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Blacksmithing and metalworking questions answered.

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Dressing Hammer Faces:

Hammer Making, Maintance and Repair

Most forging hammers are delivered in what I call "rough" condition - that is, they need to have the final profiling and dressing done by the user in order to be effective forging instruments. Most nearly every peen I've seen has come from the factory too sharp or with square corners. While they move the metal very rapidly, they do so by chopping it up into little notches that often leave cold shuts when forged flat again after drawing. A broader gently radiused peen is actually much better than a narrower one.

I prefer to dress my pein with a slightly flattened radius that ends up being about 7/16" wide overall, with the "flat" area about 1/4" wide. This is what proves to be most effective for me, your mileage may vary.
vicopper - Saturday, 04/25/09 21:45:49 EDT

As Rich noted, these hammers come with both the face and peen rough dressed. The peens are often flat with square corners. All these hammers must be hand dressed by the user prior to use. That is one of the big differences between a $30 hammer and a $150 hammer. Years ago tools came with a much better factory dress. Today you pay for that service.
- guru - Saturday, 04/25/09 22:36:53 EDT

Channellock Hammers: I use one as well, a 3 pound (I think). They are a standard American pattern blacksmiths hammer. Virtually any tool catalog (other than current blacksmiths) have them. Channellock no longer makes hammers but these were the standard carried by many hardware stores in the U.S. for decades. The Armstrong Tool site mentioned the other day has a very similar though possibly more slender pattern.

The peen is shorter and blunter than the German hammers sold by the Kaynes and the eye is slightly back toward the peen. The face is round having been forged to a square with flats making it a near octagon, then machine dressed having a heavy chamfer and a crowned round face. It had a high quality hickory handle.
While the face was nicely machine dressed the peen was square on the sides. The machine dress was well done as were most quality tools of the time. I've seen many later hammers with poorly speced bad machine dressing or low quality hand dressing by unskilled laborers.
- guru - Sunday, 04/26/09 16:42:53 EDT

The Grind:

There are many ways to grind tool work surfaces. A straight radius is the mid point between an oval section the long axis in one direction and another with the long axis in the other.

radius options
  1. Flat faces can have radiused corners of various degree. This is the common dress for most forging hammers.

  2. Oval sections can be nearly flat or fully ovoid. This moves material better than flat and allows for wear. Rocker faced hammers have this dress in one direction and the flat as in a. in the other.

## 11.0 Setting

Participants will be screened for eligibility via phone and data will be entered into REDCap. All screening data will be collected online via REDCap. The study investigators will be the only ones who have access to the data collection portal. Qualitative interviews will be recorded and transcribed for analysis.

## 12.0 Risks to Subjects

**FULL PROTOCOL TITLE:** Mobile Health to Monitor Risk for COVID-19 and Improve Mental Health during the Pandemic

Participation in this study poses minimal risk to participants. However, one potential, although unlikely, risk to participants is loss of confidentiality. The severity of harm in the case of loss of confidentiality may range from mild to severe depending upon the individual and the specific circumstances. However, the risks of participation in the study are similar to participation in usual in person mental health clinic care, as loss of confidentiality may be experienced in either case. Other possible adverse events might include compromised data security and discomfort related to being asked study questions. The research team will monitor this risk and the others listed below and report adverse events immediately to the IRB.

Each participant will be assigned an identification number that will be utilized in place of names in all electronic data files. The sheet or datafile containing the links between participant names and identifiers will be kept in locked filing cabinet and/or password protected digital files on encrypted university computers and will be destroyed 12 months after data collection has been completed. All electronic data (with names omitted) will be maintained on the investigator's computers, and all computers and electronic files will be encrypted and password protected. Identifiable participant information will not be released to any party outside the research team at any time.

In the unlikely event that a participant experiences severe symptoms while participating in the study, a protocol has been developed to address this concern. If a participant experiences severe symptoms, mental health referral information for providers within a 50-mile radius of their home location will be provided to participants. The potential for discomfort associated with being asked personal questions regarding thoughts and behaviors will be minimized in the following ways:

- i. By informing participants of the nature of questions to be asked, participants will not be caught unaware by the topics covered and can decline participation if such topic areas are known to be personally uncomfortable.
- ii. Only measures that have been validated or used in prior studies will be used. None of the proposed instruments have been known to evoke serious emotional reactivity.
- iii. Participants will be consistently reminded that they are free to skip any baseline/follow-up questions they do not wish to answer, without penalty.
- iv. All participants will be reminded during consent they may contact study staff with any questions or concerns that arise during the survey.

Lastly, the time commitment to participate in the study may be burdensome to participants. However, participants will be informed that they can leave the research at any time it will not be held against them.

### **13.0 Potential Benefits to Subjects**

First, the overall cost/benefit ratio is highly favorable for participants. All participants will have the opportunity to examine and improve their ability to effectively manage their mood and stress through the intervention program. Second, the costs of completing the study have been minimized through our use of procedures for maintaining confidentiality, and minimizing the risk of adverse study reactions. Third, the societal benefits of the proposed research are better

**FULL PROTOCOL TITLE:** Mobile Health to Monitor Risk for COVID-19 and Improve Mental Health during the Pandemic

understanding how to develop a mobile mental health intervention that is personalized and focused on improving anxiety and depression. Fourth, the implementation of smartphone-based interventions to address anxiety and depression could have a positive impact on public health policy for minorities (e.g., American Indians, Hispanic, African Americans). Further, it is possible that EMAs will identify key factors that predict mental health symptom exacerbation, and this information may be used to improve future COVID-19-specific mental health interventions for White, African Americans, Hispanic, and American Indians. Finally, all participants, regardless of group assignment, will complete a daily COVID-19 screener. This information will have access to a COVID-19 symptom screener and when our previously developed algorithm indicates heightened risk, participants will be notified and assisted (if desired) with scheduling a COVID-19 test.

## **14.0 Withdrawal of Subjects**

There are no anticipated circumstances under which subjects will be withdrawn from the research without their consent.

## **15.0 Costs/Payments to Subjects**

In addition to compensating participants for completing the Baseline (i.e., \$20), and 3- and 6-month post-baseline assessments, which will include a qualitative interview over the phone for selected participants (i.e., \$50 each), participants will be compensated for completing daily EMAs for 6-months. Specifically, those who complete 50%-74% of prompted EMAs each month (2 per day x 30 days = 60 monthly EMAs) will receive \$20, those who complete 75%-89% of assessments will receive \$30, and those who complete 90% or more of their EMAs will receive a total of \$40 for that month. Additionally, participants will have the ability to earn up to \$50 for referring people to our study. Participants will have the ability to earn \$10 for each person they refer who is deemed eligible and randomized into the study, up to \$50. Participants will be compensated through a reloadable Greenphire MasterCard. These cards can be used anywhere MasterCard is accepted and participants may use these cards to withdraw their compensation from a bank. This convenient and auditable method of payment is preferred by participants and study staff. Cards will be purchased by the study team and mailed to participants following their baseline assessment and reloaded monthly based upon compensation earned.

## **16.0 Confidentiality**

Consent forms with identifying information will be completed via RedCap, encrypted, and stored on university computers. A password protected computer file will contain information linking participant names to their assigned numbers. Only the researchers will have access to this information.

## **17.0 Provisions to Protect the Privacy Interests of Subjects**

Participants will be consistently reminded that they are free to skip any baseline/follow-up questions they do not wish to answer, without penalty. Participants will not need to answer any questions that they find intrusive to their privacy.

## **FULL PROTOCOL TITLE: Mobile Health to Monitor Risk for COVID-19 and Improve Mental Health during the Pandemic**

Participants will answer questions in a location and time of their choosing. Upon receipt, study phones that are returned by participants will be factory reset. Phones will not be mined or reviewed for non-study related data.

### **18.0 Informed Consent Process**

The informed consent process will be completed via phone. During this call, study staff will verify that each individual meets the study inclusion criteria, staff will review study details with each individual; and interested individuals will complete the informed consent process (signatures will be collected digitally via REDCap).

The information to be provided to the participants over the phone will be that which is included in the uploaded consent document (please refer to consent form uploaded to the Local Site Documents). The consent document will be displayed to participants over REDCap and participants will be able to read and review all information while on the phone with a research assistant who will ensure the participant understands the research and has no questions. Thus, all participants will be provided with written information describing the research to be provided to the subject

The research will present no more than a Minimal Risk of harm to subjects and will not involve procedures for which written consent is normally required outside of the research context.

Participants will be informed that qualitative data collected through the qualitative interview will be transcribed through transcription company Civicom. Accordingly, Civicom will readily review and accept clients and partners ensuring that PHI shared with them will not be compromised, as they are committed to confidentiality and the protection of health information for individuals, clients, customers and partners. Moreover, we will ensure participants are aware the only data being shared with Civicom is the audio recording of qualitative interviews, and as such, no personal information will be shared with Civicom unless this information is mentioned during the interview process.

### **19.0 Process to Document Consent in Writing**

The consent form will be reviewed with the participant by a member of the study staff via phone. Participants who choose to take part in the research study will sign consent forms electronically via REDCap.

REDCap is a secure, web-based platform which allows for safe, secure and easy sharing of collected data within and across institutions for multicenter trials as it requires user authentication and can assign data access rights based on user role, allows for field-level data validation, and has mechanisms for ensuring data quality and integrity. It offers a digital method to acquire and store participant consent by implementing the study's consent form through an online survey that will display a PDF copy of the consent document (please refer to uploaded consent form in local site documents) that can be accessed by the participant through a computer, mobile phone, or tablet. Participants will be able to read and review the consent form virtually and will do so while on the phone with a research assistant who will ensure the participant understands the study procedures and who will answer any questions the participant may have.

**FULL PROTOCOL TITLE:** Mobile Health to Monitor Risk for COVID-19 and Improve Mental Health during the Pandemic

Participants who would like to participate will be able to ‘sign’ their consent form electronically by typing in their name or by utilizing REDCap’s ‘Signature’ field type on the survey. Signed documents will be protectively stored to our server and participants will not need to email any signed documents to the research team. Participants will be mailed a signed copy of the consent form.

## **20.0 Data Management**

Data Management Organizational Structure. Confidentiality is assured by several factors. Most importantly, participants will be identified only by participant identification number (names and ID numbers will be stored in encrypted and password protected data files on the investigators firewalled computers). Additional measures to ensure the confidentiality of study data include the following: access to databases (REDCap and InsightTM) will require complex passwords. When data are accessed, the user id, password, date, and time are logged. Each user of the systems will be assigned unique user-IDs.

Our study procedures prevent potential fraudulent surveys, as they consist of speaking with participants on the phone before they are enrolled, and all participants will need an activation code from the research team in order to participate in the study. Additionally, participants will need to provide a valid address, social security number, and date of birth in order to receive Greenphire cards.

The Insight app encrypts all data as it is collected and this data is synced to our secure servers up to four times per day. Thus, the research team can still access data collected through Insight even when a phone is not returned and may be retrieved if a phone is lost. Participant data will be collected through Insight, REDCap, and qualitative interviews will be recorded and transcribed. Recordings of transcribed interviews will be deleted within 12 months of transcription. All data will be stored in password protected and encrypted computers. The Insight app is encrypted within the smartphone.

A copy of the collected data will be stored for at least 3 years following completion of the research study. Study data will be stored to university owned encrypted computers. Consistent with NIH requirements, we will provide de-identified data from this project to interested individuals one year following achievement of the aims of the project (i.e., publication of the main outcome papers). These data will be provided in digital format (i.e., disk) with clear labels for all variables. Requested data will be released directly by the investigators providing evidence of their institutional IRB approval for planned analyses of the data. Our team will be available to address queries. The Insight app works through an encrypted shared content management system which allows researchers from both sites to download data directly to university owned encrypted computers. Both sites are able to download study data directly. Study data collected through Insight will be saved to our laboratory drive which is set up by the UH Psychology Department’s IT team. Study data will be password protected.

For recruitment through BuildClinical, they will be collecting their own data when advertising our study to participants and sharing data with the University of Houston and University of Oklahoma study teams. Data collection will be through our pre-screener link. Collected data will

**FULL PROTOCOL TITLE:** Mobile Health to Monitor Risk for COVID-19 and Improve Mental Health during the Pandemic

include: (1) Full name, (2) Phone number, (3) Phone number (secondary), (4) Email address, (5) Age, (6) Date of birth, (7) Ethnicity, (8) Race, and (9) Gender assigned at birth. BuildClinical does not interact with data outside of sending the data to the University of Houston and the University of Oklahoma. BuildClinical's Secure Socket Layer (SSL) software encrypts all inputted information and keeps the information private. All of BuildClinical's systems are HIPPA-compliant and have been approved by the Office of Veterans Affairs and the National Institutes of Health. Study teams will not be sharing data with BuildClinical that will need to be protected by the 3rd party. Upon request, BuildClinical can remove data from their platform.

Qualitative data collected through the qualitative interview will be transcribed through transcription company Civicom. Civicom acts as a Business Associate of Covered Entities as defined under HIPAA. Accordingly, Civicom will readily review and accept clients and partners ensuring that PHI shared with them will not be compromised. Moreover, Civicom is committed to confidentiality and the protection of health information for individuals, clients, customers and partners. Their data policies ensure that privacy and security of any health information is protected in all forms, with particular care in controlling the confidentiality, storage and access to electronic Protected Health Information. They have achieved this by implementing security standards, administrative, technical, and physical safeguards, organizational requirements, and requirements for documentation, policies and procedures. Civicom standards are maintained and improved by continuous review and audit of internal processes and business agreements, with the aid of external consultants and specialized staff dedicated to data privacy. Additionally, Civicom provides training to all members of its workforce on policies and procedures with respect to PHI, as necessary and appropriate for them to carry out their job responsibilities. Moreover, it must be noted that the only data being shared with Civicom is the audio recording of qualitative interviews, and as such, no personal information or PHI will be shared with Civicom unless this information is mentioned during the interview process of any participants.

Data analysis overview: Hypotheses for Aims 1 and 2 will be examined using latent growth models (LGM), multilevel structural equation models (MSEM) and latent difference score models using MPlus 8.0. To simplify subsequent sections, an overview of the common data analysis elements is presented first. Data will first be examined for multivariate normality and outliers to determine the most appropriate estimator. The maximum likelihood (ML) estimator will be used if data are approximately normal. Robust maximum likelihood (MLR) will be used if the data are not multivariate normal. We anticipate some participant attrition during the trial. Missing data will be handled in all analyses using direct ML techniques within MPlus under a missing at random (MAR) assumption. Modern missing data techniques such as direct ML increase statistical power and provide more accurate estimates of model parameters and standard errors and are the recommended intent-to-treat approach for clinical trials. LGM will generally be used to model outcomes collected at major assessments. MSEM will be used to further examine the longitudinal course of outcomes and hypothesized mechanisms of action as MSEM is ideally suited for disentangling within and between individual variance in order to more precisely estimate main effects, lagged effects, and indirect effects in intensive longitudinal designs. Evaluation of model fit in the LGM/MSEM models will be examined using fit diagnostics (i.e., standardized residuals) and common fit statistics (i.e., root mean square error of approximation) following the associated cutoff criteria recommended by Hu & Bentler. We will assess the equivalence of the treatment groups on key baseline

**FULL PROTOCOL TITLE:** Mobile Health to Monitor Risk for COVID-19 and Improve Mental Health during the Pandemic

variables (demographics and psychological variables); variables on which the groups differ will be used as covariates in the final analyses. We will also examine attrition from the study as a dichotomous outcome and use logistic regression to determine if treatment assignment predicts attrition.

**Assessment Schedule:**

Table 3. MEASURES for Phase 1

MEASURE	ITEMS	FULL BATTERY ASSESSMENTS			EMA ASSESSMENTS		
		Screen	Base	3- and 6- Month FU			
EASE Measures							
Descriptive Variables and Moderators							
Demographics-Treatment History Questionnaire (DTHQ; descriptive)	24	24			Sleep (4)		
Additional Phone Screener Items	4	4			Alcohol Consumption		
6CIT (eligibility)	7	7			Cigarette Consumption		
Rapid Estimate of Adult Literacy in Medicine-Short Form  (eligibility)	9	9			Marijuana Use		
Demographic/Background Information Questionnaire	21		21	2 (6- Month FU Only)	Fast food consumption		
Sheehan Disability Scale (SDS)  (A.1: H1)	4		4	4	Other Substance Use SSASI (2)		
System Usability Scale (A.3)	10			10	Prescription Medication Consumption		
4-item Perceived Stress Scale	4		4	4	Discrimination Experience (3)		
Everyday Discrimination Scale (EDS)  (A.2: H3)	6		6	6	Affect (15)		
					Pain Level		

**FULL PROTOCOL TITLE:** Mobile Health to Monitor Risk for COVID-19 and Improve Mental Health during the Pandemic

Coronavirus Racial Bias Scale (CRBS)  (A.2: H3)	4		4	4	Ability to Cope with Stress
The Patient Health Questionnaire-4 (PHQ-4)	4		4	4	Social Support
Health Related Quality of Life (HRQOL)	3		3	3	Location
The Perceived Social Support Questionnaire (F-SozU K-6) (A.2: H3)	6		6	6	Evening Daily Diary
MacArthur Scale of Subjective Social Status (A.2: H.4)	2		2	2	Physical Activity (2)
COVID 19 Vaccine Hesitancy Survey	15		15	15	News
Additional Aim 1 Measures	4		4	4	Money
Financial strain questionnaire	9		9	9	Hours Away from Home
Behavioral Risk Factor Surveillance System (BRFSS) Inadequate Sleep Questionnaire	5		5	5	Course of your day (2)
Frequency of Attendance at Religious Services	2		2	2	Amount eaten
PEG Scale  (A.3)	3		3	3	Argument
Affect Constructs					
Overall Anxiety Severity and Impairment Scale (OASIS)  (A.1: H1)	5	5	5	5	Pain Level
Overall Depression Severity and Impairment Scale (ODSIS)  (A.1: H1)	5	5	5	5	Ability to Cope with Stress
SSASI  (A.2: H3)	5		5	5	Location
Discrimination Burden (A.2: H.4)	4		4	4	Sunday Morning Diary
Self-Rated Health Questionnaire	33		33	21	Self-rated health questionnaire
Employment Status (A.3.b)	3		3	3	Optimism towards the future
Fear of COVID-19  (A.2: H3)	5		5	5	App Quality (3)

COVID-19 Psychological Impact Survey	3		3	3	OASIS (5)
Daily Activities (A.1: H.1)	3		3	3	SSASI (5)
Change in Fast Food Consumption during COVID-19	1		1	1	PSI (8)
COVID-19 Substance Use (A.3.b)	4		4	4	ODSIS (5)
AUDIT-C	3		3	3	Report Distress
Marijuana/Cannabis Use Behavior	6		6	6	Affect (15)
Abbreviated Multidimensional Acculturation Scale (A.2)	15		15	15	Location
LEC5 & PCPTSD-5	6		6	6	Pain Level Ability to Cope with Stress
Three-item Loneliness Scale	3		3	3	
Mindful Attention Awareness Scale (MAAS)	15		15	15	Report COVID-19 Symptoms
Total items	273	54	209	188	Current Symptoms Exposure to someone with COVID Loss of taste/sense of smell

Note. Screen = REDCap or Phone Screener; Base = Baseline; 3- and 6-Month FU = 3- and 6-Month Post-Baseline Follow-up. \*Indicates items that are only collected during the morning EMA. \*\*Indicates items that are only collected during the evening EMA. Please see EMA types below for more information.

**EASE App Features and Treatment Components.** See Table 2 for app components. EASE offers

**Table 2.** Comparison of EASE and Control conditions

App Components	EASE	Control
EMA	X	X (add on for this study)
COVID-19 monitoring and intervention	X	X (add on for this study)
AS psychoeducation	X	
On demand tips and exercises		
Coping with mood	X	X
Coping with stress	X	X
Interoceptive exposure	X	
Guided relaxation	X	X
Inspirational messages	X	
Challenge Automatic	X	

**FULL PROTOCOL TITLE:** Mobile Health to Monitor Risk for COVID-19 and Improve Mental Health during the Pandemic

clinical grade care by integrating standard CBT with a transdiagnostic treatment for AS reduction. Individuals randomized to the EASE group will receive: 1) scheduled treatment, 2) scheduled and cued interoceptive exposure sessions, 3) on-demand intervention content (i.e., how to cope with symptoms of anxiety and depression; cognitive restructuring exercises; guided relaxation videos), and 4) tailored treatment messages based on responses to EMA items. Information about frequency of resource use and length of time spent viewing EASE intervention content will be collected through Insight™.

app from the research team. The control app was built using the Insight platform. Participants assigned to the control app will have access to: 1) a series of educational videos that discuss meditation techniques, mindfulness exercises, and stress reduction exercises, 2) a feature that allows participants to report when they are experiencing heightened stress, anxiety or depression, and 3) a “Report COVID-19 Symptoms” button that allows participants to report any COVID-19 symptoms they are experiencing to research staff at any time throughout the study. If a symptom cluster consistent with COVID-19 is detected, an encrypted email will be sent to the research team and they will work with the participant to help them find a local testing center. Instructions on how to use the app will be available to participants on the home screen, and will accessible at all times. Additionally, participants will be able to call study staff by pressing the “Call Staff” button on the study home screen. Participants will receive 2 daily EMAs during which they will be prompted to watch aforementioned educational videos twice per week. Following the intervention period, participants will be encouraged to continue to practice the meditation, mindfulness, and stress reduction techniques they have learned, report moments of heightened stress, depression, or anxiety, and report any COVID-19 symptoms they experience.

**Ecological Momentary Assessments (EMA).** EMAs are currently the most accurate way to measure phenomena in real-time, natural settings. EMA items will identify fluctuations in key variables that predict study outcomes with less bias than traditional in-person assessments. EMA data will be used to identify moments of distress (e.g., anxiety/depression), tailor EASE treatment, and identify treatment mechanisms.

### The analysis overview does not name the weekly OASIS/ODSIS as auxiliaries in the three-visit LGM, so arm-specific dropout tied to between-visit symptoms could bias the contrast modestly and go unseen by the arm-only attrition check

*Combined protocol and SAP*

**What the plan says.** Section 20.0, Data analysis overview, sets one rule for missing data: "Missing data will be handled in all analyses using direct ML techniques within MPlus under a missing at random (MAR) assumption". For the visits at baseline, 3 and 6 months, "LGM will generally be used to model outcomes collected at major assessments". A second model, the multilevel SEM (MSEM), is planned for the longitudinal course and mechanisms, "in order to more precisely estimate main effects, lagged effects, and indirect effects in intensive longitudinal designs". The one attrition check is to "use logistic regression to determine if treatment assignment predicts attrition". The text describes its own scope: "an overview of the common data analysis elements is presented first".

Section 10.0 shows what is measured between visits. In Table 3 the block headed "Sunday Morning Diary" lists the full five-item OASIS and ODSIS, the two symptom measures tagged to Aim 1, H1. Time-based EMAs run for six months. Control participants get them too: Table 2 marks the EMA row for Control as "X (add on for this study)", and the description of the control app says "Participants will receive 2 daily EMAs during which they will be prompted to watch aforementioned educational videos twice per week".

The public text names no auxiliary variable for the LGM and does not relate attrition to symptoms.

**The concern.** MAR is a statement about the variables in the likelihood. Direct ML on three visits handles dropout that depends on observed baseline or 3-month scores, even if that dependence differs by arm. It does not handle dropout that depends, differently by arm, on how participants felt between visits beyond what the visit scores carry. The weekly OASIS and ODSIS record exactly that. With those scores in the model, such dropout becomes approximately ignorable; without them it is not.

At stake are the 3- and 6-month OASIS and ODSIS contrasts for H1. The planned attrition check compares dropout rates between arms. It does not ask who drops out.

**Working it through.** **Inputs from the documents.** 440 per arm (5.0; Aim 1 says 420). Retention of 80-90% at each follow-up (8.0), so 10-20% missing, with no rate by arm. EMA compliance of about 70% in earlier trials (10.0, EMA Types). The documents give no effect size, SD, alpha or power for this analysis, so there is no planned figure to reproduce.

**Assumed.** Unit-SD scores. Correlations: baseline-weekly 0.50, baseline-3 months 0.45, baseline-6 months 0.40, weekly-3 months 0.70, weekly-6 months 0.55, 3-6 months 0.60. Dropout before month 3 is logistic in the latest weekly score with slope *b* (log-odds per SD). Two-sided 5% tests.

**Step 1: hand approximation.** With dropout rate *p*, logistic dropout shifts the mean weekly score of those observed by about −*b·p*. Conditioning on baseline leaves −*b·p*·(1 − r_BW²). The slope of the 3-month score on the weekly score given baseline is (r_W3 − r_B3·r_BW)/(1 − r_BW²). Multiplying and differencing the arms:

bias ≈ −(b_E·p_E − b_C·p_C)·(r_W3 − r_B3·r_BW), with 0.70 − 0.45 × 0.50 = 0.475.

3. Circular sections are the mid point of oval variations. The advantage to circular sections is they have a simple defined radius. These are rarely used except on specialty hammers like ball peens and repousse' hammers.

  4. Oval or parabolic sections are the purest fullering sections but can be quite aggressive. These are usually only seen on relatively small repousse' hammers.

The easy way to make oval sections is dressing on a belt sander. However, the most controlled way is with a combination of grinder and a file.

On peens it is fairly easy to make a long straight oval section but for smooth forging the edges should drop off making the corners hemispherical. But some smiths like them sharp for texturing.

Faces are more difficult to shape to oval sections. Round, square and rocker faces can be ground to ovoid sections. Even flat face hammers should have a very slight curve to them. Doing it properly takes practice and it is easy to over do. I try to work equal flat facets then grind flats between the flats.

Shaping Progression

The last grind to blend it all in is done on a belt sander/grinder OR with a file then sandpaper.

Struck surfaces of chisels and fullers should also have a crowned oval section. This slows mushrooming and helps center the blow in the proper direction. Repousse', chasing and graving chisels have the struck ends ground small then crowned in an oval section. The work faces of the repousse' and chasing tools are also carefully blended and radiused no matter how sharp the edges look.

Smooth well dressed tools work better. Study your tools that work the best and those that do not. It takes a trained eye to know what works and what does not. Study. practice, test.

More to come. . .

References and Links

2009 Jock Dempsey,

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